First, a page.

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European wheat varieties tested for PNW dryland farms

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By JOHN O'CONNELL


Capital Press


ABERDEEN, Idaho -- European winter wheat varieties have produced some of the best yields in recent University of Idaho field trials, and UI Extension cereals pathologist Juliet Marshall anticipates foreign seed will become increasingly important in the Pacific Northwest grain industry.


However, Marshall warns European varieties weren't bred with local weather conditions and crop diseases in mind, and it will be important to evaluate them carefully, especially under southern Idaho's dryland conditions. In some cases, Marshall said more rigorous chemical programs will be necessary.


"I think bringing in some of these higher quality bread wheats from Europe is a good way for us to improve genetics of our own crop, but also to give growers other options. The only issue is management for the disease pressure," Marshall said. "They have a completely different disease spectrum."


Marshall said Europe has high moisture, and therefore breeds wheat varieties to have good resistance to many foliar diseases that also occur here.


"I'm worried a little more about the soilborne disease they don't have in Europe," she said.


For example, Europe has a different strain of cephalosporium stripe, a vascular disease caused by a soilborne fungus. On Idaho dryland farms, she worries dwarf bunt disease could be rampant in European varieties.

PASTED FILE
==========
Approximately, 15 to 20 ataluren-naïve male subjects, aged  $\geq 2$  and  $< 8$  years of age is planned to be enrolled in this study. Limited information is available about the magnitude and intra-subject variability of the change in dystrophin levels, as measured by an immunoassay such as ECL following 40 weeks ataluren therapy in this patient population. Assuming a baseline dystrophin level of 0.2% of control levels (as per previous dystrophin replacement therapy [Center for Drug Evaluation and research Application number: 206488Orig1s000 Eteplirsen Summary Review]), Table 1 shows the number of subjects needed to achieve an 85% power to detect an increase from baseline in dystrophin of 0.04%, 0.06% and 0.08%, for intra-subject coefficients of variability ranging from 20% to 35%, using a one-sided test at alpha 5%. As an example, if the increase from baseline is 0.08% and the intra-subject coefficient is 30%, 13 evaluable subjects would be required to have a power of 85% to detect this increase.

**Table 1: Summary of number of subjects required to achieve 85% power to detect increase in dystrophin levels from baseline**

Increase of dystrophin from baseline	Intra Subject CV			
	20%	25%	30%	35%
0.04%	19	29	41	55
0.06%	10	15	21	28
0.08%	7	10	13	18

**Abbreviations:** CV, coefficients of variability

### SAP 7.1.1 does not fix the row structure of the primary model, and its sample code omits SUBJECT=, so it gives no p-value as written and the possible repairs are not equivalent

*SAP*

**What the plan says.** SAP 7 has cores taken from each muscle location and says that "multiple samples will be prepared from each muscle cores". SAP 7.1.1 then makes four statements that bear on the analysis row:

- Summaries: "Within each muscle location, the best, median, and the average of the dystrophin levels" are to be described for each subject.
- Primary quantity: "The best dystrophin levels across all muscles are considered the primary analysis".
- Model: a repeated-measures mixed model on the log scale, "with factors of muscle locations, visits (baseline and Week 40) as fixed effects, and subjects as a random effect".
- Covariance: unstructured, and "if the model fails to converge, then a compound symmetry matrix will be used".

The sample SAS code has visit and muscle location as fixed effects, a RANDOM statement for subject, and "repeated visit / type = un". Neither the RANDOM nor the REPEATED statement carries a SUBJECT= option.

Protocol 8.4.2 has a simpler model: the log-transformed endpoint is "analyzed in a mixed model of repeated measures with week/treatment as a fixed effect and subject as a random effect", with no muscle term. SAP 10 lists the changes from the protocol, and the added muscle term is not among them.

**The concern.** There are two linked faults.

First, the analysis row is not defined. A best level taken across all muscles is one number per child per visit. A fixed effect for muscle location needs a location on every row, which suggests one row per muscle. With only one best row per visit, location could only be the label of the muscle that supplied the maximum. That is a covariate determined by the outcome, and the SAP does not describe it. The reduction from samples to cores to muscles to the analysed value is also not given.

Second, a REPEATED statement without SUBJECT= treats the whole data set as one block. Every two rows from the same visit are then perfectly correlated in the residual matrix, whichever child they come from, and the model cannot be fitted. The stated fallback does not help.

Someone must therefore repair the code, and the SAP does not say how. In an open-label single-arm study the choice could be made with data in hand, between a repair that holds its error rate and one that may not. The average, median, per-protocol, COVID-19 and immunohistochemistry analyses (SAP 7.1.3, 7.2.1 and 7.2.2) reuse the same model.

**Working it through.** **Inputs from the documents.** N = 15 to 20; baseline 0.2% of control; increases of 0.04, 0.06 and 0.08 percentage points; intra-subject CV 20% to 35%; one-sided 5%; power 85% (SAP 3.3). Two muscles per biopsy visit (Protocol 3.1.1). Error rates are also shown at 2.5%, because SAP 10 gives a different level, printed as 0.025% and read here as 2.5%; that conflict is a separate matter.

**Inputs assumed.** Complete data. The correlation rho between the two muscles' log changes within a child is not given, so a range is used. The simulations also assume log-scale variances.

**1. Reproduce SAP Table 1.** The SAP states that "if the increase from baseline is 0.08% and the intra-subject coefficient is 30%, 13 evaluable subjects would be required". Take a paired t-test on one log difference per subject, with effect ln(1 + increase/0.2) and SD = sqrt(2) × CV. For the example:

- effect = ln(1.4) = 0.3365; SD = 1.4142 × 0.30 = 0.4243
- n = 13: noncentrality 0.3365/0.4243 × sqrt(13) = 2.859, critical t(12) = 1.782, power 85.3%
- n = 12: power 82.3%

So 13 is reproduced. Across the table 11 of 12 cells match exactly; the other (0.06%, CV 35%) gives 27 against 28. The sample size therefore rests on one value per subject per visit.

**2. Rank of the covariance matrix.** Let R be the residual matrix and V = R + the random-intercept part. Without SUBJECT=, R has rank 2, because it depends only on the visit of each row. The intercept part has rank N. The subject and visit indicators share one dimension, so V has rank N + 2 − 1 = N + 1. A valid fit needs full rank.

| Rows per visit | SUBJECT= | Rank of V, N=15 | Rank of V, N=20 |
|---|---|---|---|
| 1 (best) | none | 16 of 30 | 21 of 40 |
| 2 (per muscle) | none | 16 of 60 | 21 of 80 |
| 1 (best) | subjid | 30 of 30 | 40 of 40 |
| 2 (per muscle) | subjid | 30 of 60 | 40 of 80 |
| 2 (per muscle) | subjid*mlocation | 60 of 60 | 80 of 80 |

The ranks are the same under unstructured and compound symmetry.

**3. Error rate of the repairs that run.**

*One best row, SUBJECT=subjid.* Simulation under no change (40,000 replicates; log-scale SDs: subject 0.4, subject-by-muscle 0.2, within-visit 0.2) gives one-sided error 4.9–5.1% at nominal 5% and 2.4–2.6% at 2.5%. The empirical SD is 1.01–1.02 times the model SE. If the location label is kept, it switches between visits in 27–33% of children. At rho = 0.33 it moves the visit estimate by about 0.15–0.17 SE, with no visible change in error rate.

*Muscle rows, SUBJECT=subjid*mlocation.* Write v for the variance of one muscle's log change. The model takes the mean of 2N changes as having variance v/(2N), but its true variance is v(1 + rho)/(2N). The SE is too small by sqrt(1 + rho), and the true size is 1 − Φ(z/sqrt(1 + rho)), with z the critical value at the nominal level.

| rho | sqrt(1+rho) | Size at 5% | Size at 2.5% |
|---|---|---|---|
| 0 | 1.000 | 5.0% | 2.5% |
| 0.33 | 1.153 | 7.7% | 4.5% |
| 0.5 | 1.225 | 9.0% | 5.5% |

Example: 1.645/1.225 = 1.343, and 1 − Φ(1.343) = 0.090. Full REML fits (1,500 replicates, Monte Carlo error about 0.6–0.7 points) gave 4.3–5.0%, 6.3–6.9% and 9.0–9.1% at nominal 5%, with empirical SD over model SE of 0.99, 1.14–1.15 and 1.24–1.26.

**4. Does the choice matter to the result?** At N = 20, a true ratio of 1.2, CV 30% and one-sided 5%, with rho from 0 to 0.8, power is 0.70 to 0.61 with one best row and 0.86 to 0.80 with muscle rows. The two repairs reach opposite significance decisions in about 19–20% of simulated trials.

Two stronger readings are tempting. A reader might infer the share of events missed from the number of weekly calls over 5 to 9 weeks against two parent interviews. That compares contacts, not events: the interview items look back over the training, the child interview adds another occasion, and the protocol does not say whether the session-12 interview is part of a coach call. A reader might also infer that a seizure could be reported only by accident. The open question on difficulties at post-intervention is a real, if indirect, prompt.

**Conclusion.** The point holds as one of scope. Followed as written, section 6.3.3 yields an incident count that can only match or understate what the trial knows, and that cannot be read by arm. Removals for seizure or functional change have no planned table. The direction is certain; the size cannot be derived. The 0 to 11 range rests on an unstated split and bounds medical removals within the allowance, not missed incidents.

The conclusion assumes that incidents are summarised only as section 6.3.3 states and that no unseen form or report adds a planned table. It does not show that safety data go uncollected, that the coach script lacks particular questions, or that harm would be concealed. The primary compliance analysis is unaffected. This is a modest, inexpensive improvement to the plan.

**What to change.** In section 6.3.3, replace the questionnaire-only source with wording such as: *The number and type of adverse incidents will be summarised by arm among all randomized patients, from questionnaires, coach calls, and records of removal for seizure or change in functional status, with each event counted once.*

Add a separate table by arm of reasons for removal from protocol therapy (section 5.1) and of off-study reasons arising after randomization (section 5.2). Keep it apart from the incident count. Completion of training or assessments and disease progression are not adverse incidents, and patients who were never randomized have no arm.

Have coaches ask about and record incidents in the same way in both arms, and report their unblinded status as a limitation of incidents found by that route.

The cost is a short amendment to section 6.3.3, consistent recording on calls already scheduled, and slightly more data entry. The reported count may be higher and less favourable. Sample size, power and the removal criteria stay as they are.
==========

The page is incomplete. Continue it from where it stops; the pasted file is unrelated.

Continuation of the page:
Keldin, a European hard red winter wheat imported to the U.S. by WestBred, finished second in total yield in Marshall's 2012 trials, producing 152 bushels per acre under irrigation with excellent test weight. Marshall is wary about planting Keldin on dry land, though it yielded well in her trials without irrigation, due to the threat of dwarf bunt disease in dry conditions.


"The Europeans don't have dwarf bunt, so they don't develop any dwarf-bunt resistant varieties," Marshall said.


The Limagrain hard red winter wheat Alpigo, which produced low test weights in Marshall's trials, is another strong yielder under irrigation that could face dwarf bunt problems on dryland.


Limagrain's hard red winter variety Azimut, a low yielder in Idaho trials, has performed well near Walla Walla, Wash., where there's enough rainfall to avoid dwarf bunt problems.


Norwest 553, a hard red winter wheat jointly released by Oregon State University and a division of Limagrain, was developed in Europe's milder climate, and though it has good disease resistance, Marshall believes the combination of dryland stress and cold winters makes it susceptible to winter kill in Idaho.


Cathy Wilson, director of research collaboration with the Idaho Wheat Commission, said U.S. programs bred the top varieties by acreage in her 2013 winter wheat survey, but she expects to see European varieties -- including Art Deco, Azimut and Colonia -- heavily reported on the 2014 and 2015 variety surveys.


"I do think we will see one or two direct releases of European varieties become significant varieties in our markets but probably only for a short time," Wilson said. "They will be eclipsed by the new double haploid derived varieties developed from germplam which integrated the strengths of the European material with those of the PNW lines.



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